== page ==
Spring 2019. MW 9:30-10:45am. Howey N210
The design of algorithms is traditionally a discrete endeavor. However, many advances have come from a
continuous viewpoint. Typically, a continuous process, deterministic or randomized is designed (or shown) to have
desirable properties, such as approaching an optimal solution or a desired distribution, and an algorithm is
derived from this by appropriate discretization. In interesting and general settings, the current fastest
methods are a consequence of this perspective. We will discuss several examples of algorithms for
high-dimensional optimization and sampling, and use them to understand the following concepts in detail.
The course is also being taught on the West coast by Yin Tat Lee
Prerequisite: basic knowledge of algorithms, probability, linear algebra.
Jan 7. Course overview. Gradient descent
Jan 9. Langevin dynamics
Jan 14. Ellipsoid/CoG/Cutting Plane for Optimization
Jan 16. ... for Volume computation
Jan 21. MLK holiday
Jan 23. Bolas y Parabolas
Jan 28, 30. Duality (LP duality, SDP duality, ...) and Equivalences (Optimization, Membership, Separation; OPT, Integration->Sampling; Maxflow, Bipartite Matching)
- Geometrization I: Optimization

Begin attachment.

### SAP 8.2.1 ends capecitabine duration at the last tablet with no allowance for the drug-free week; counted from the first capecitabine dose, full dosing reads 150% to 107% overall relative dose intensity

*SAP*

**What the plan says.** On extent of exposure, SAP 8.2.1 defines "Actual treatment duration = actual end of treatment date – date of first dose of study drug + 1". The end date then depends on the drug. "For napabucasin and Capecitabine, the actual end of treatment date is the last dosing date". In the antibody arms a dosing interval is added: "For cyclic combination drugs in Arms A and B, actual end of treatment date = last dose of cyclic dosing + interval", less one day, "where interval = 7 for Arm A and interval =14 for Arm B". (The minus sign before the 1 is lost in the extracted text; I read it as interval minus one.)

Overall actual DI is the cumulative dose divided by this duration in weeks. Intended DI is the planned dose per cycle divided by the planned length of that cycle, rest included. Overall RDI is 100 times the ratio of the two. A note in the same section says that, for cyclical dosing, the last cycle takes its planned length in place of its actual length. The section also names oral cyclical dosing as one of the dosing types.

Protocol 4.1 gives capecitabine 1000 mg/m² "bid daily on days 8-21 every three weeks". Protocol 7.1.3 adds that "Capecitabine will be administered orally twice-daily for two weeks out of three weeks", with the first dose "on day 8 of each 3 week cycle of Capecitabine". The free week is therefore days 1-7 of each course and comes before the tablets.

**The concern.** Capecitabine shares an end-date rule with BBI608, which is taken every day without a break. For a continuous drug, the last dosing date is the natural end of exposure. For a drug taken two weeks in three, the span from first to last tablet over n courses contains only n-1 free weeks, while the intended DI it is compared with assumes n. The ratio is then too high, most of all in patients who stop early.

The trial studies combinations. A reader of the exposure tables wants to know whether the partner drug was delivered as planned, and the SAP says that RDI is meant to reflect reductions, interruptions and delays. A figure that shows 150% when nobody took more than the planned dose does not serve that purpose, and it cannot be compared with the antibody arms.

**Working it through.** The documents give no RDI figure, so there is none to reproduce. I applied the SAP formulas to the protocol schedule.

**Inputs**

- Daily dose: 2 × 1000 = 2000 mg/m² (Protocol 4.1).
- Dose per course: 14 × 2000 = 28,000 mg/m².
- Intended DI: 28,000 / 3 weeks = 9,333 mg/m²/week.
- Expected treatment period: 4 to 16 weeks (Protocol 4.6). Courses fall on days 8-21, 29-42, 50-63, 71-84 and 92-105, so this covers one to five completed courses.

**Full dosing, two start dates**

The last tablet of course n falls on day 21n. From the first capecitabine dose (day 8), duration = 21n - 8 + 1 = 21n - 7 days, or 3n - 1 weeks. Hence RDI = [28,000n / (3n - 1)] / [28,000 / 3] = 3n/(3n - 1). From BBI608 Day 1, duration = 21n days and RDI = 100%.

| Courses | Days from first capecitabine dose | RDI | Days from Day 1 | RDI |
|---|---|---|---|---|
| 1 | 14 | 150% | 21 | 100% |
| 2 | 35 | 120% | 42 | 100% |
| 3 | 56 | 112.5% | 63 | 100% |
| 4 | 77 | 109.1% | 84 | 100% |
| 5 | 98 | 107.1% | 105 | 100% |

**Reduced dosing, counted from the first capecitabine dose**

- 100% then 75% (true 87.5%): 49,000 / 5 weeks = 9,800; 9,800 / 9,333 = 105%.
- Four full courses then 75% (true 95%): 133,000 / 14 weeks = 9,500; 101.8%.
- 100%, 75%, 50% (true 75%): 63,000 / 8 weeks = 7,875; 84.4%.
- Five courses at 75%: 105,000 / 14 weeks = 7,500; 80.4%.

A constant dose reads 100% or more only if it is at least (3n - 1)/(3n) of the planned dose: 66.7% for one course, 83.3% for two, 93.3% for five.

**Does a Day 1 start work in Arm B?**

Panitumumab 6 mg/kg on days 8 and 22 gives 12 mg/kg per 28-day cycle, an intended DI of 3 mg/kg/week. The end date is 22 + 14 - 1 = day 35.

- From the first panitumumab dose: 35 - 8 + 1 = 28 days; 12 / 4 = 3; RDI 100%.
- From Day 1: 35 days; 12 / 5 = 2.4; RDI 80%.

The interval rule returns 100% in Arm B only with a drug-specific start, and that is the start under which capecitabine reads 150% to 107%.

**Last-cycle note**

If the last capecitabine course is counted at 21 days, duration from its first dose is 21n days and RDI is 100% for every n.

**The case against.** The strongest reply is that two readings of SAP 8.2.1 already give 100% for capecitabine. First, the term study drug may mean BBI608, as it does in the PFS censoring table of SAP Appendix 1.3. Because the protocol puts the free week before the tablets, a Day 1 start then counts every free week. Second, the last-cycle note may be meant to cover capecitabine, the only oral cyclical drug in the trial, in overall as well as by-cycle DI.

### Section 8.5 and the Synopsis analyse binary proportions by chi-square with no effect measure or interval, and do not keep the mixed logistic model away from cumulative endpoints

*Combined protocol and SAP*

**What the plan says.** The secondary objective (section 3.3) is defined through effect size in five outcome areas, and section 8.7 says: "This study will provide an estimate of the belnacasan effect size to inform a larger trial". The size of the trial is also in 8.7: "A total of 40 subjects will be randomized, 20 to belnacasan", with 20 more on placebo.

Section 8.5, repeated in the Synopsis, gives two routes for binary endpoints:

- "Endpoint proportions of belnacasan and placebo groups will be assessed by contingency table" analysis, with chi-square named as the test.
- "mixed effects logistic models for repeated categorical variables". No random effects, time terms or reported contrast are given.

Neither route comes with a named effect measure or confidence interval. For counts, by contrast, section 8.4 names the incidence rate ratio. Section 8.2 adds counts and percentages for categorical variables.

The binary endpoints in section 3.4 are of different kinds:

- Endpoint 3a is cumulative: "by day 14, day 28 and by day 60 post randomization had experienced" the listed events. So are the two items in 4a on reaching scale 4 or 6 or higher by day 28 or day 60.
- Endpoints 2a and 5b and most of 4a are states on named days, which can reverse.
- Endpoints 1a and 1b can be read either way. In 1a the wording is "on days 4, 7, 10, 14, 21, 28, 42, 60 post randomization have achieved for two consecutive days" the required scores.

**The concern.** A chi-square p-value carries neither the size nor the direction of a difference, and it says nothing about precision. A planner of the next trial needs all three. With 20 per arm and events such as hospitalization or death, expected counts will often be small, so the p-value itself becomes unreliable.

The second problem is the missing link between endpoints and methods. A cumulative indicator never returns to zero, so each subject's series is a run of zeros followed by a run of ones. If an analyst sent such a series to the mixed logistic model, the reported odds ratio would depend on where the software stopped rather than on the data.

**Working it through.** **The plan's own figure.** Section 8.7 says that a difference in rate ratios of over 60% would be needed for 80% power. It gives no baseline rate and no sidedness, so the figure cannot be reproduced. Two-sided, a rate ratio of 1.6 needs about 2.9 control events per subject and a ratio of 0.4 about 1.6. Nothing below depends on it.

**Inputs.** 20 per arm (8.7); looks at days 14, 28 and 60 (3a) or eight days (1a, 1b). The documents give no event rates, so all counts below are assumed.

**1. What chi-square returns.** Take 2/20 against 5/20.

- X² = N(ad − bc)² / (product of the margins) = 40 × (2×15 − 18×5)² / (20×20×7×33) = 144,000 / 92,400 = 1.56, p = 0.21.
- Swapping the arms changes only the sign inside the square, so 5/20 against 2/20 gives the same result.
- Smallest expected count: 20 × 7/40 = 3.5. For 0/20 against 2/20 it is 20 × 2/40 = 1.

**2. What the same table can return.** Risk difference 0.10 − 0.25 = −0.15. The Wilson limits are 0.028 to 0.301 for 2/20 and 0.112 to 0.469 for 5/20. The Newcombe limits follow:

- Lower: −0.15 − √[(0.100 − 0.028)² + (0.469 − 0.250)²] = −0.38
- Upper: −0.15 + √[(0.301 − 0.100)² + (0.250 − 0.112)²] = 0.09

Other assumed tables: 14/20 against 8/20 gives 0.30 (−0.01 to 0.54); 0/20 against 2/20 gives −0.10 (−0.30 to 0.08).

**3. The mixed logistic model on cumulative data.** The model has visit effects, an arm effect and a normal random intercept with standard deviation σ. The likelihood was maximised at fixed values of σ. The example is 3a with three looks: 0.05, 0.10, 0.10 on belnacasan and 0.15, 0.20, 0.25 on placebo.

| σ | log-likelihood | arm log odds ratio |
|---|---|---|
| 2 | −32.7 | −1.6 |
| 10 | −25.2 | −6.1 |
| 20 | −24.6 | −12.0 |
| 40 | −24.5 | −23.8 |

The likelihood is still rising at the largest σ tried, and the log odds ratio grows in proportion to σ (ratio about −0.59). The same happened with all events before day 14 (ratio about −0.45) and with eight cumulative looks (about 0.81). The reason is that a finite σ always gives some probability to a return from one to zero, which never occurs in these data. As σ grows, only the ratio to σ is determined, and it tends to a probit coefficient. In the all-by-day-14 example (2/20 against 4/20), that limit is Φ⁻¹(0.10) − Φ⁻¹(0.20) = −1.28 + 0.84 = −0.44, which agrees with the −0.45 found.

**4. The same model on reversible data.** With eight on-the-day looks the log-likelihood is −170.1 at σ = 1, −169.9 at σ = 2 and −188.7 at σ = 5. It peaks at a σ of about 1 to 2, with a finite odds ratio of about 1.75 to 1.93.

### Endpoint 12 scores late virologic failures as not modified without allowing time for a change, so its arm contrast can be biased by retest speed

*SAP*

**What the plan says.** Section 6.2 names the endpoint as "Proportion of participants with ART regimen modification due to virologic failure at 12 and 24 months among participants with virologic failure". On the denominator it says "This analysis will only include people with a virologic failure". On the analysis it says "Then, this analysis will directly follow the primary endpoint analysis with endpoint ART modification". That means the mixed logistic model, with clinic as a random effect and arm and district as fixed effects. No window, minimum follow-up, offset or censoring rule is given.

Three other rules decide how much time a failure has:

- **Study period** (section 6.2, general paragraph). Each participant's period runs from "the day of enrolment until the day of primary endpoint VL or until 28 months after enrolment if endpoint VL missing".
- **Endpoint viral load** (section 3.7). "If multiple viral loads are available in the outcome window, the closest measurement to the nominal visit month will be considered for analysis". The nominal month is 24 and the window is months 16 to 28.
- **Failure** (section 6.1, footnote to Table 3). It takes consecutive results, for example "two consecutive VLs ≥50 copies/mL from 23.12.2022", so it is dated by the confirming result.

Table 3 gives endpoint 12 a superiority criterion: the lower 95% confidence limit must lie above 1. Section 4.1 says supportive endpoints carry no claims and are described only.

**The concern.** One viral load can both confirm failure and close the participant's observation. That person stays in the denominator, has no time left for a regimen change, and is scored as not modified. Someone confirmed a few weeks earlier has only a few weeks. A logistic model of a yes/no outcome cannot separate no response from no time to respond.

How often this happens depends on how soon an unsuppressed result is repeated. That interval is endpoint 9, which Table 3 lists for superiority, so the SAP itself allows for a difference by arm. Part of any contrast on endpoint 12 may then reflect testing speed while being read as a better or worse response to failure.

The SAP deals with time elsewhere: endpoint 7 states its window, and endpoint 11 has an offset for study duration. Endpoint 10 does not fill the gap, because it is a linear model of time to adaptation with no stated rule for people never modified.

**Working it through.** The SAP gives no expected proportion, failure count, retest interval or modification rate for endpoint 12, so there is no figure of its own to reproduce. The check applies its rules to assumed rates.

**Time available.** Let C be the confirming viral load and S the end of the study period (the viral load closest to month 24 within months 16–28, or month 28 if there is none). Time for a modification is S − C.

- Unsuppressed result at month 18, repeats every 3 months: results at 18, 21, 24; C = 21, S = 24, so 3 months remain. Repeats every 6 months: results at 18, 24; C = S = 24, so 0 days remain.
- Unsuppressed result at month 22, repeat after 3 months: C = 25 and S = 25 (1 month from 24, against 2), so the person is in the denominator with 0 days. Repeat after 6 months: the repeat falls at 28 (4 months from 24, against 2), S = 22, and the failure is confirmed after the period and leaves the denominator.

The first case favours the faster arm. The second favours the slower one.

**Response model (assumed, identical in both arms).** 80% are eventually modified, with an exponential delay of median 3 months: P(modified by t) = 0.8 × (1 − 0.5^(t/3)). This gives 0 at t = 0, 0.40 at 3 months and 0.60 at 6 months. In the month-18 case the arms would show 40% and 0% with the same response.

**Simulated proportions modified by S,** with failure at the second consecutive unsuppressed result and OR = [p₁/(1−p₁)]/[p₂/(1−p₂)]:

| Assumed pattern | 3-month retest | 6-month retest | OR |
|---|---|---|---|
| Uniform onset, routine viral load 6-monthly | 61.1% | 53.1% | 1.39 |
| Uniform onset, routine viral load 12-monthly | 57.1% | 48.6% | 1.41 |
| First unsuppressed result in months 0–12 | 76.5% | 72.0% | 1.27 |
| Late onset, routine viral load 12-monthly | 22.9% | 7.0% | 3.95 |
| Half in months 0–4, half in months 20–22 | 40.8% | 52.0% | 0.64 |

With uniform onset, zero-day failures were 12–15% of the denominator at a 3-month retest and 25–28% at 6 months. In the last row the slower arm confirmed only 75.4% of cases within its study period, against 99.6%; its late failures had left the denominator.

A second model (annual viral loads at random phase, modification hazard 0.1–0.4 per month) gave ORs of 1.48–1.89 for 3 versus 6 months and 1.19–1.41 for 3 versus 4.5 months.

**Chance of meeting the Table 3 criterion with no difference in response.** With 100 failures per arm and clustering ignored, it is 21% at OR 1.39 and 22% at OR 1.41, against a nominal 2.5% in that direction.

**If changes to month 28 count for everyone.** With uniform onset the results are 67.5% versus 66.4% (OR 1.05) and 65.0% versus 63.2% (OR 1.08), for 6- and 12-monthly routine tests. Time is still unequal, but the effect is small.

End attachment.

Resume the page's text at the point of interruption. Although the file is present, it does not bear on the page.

Feb 4. Newton method
Feb 6. IPM for LP
Feb 18. Andre Wibisono: Higher-Order Gradient Methods
- Geometrization II: Sampling
Feb 11. ARC 12.
Feb 13. Conductance, Ball walk
Feb 25. Mixing of ball walk, Isoperimetry, Isotropy.
Feb 27. Hit-and-Run
Mar 4. Dikin walk
Mar 6. (Riemannian) HMC
Mar 11. Simulated Annealing.
Mar 13. Volume, Integration, Rounding.
Mar 18,20 (Spring break)
Mar 25. Taylor expansion (Matrix inverse, Ax=b). ODE
Mar 27. Complex analysis. Collocation method for ODE
Apr 1. Cholesky Decomposition and Ax=b
Apr 3. Accelerated Gradient Descent, SGD, SVRG, CG.
- Student presentations
: This course is a research seminar. I will give most of the lectures and class participants will give the
A student taking the class for credit is expected to (possibly partnering with another student):
(a) Each week: Proofread lecture notes and suggest improvements OR do one HW problem.
(b) Present in class
(c) Study in more depth the topic of (a) or (b) and prepare an expository note and/or work on a related open problem.